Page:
Gov't Mule is unhappy with the service at this bistro.
Image courtesy Coppertop

Music Interview: Gov't Mule kicking it out

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The ability to spontaneously express emotions on an instrument leads to a unique bond forged between musician and audience. It's why improvisation has been such an integral part of music from the days of the mediaeval organ to more modern jazz and rock. But you have to know the rules before you can break them.

One band certainly able to look past the sheet music is Gov't Mule. Formed as side project in 1994 by guitarist Warren Haynes and bass player Allen Woody, both members of The Allman Brothers Band, they were joined by drummer Matt Abst, whom the pair met through guitarist and fellow Allman Brother, Dickie Betts. Gaining a loyal fan base through live shows and a series of acclaimed albums, Gov't Mule became known in jam band circles as a group able to deliver the goods in a bluesy southern rock style, performing tightly knit tunes but also not afraid of a bit of exploration.

After Woody's death in 2000, Gov't Mule went through a heavy rotation of bass players until finally dubbing bassist Andy Hess and keyboard player Danny Louis as permanent members. Now a four piece band, this current line-up is on tour supporting Deja Voodoo. It'll be to the delight of fans to see Gov't Mule return to their old sound, while exploring new territory, thanks to the addition of various keyboard sounds.

"In the keyboard world, especially if you're using vintage instruments, like I do in Gov't Mule, there's a palette of colours to work with," says Louis from his hotel room in San Francisco. "Our fans are also responding very favorably to the new material. Gov't Mule hits hard."

Louis' favorite aspect of the current tour is the growth and development of the new songs from Deja Voodoo. "It all comes down to a lot of intangible ingredients" he explains. "Chemistry is a commodity that you can definitely identify but never manufacture. It's pretty amazing."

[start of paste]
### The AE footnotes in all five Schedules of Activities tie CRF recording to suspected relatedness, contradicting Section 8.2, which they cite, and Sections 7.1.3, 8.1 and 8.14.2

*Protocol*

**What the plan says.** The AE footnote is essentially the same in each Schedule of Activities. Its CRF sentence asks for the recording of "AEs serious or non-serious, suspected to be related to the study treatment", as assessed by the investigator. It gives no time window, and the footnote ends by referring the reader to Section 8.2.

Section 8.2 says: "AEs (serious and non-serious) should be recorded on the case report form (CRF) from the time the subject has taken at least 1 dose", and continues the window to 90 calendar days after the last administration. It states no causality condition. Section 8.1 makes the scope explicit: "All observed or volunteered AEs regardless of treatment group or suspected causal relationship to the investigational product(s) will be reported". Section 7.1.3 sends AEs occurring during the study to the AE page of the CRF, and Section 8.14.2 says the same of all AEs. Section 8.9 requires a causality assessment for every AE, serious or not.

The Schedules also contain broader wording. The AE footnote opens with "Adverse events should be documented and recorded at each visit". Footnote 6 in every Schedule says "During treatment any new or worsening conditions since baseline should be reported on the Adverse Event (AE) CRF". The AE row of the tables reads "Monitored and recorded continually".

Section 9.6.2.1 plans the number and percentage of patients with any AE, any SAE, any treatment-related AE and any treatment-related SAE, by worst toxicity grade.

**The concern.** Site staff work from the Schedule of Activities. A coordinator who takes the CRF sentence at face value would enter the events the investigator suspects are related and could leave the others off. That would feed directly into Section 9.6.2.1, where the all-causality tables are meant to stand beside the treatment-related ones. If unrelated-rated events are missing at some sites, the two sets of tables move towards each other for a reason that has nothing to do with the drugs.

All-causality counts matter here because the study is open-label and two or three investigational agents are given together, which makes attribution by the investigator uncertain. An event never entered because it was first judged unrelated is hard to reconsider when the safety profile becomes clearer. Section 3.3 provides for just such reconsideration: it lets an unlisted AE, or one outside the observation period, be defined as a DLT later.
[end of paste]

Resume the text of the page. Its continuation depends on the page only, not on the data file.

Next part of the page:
Not all of touring is so amazing.

"I miss my sweetheart," he laments.

Louis plays the trumpet, but uses it sparingly, usually going three or four shows without it. It keeps it fresh for the band while adding a new element for audiences blessed to hear it. "It's definitely placed an additional colour in our fans' laps."

Gov't Mule fans are also able to download quality sounding shows from their website featuring a 48 hour turnaround. A nice touch from a band who can go three shows without repeating a song.

How does Louis feel about Gov't Mule being labeled a jam band?

"I think it's totally fair," he laughs. "I like it. To me, it's a re-aquaintance with rock music not only as a song form, but as an improvisational form. If you were to go back to the sixties, a lot of the greatest groups would be considered jam bands today. Jimi Hendrix would solo for hours."

Hendrix, along with many fellow musicians, built reputations on jamming at live shows as well as in the studio. No concert was ever the same and recordings reflected that.

"Albums by high integrity groups like The Grateful Dead, Sly And The Family Stone, Jefferson Airplane and The Allman Brothers, who survive to this day, contained all kinds of improvisational stuff. Jamming was part and parcel to their music and they took pride in their prowess at doing that. As rock got corporatized, that went away. To me the jam band label, especially as it applies to our music, has a positive ring to it."

But fans should worry about that. Because if there is a first rule to improvisation, as Louis puts it, "Experience it live if you can."